American Behavioral Scientist
Vol. 65, Issue 2, Pages 333-350
In a media ecosystem besieged with misinformation and polarizing rhetoric, what the news media chooses not to cover can be as significant as what they do cover. In this article, we examine the historical production of silence in journalism to better understand the role amplification plays in the editorial and content moderation practices of current news media and social media platforms. Through the lens of strategic silence (i.e., the use of editorial discretion for the public good), we examine two U.S.-based case studies where media coverage produces public harms if not handled strategically: White violence and suicide. We analyze the history of journalistic choices to illustrate how professional and ethical codes for best practices played a key role in producing a more responsible field of journalism. As news media turned to online distribution, much has changed for better and worse. Platform companies now curate news media alongside user generated content; these corporations are largely responsible for content moderation on an enormous scale. The transformation of gatekeepers has led an evolution in disinformation and misinformation, where the creation and distribution of false and hateful content, as well as the mistrust of social institutions, have become significant public issues. Yet it is not just the lack of editorial standards and ethical codes within and across platforms that pose a challenge for stabilizing media ecosystems; the manipulation of search engines and recommendation algorithms also compromises the ability for lay publics to ascertain the veracity of claims to truth. Drawing on the history of strategic silence, we argue for a new editorial approach—“strategic amplification”—which requires both news media organizations and platform companies to develop and employ best practices for ensuring responsibility and accountability when producing news content and the algorithmic systems that help spread it.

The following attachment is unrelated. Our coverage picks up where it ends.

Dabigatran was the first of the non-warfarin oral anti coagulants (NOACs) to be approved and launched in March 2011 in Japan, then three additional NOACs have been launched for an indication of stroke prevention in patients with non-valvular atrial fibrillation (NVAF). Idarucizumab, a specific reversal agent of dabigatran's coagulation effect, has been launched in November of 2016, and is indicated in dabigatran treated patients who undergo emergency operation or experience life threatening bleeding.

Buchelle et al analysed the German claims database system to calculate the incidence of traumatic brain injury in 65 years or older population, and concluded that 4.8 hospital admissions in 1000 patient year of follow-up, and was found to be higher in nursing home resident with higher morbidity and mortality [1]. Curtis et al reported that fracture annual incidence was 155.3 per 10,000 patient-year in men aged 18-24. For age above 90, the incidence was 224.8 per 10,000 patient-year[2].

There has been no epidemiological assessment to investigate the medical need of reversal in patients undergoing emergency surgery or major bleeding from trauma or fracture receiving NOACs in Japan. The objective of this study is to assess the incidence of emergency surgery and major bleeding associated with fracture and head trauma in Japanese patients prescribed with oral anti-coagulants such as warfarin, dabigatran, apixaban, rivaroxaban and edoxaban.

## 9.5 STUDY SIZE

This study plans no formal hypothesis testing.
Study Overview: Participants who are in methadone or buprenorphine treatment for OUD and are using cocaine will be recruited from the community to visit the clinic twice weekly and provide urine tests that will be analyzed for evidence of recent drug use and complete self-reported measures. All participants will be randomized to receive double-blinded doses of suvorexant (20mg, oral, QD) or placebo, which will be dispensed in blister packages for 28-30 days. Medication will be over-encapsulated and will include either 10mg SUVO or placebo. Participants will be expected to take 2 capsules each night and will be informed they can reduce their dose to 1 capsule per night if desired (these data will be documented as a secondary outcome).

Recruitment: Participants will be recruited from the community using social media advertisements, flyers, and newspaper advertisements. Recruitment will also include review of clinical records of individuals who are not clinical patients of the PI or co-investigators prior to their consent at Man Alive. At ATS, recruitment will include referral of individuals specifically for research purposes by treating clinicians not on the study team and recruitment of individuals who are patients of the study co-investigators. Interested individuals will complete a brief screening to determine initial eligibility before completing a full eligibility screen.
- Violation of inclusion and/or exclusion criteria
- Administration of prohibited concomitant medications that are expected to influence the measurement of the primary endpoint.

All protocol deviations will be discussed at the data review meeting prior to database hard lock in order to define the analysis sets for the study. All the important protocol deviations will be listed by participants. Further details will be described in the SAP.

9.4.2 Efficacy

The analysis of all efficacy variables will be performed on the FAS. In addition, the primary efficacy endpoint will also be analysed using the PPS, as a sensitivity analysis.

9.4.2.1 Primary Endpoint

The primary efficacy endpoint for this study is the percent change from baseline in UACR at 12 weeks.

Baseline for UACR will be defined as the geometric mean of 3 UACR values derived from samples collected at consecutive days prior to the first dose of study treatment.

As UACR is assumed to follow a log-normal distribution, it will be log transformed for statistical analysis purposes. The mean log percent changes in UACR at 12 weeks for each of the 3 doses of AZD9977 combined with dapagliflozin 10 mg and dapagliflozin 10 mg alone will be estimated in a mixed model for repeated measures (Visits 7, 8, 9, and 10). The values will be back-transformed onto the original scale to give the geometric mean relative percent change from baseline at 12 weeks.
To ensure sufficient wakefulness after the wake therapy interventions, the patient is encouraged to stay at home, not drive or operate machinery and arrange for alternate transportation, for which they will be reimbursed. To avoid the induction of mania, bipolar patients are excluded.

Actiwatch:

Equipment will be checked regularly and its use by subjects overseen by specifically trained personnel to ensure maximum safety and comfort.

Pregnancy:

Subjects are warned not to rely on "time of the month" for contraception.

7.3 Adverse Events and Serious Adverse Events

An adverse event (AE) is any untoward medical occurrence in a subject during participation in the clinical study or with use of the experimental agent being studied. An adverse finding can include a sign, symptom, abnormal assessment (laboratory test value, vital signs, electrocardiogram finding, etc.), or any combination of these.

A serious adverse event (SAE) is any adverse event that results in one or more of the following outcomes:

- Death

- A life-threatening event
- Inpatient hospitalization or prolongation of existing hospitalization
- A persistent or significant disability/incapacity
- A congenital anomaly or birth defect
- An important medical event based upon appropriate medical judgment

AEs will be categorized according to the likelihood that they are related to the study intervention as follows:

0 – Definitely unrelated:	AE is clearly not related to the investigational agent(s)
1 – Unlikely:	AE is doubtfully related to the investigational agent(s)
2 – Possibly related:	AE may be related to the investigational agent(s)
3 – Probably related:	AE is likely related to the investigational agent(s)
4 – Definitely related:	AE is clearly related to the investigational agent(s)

Donovan, Joan, and danah boyd. "Stop the Presses? Moving From Strategic Silence to Strategic Amplification in a Networked Media Ecosystem." American Behavioral Scientist 65.2 (February 2021): 333-350.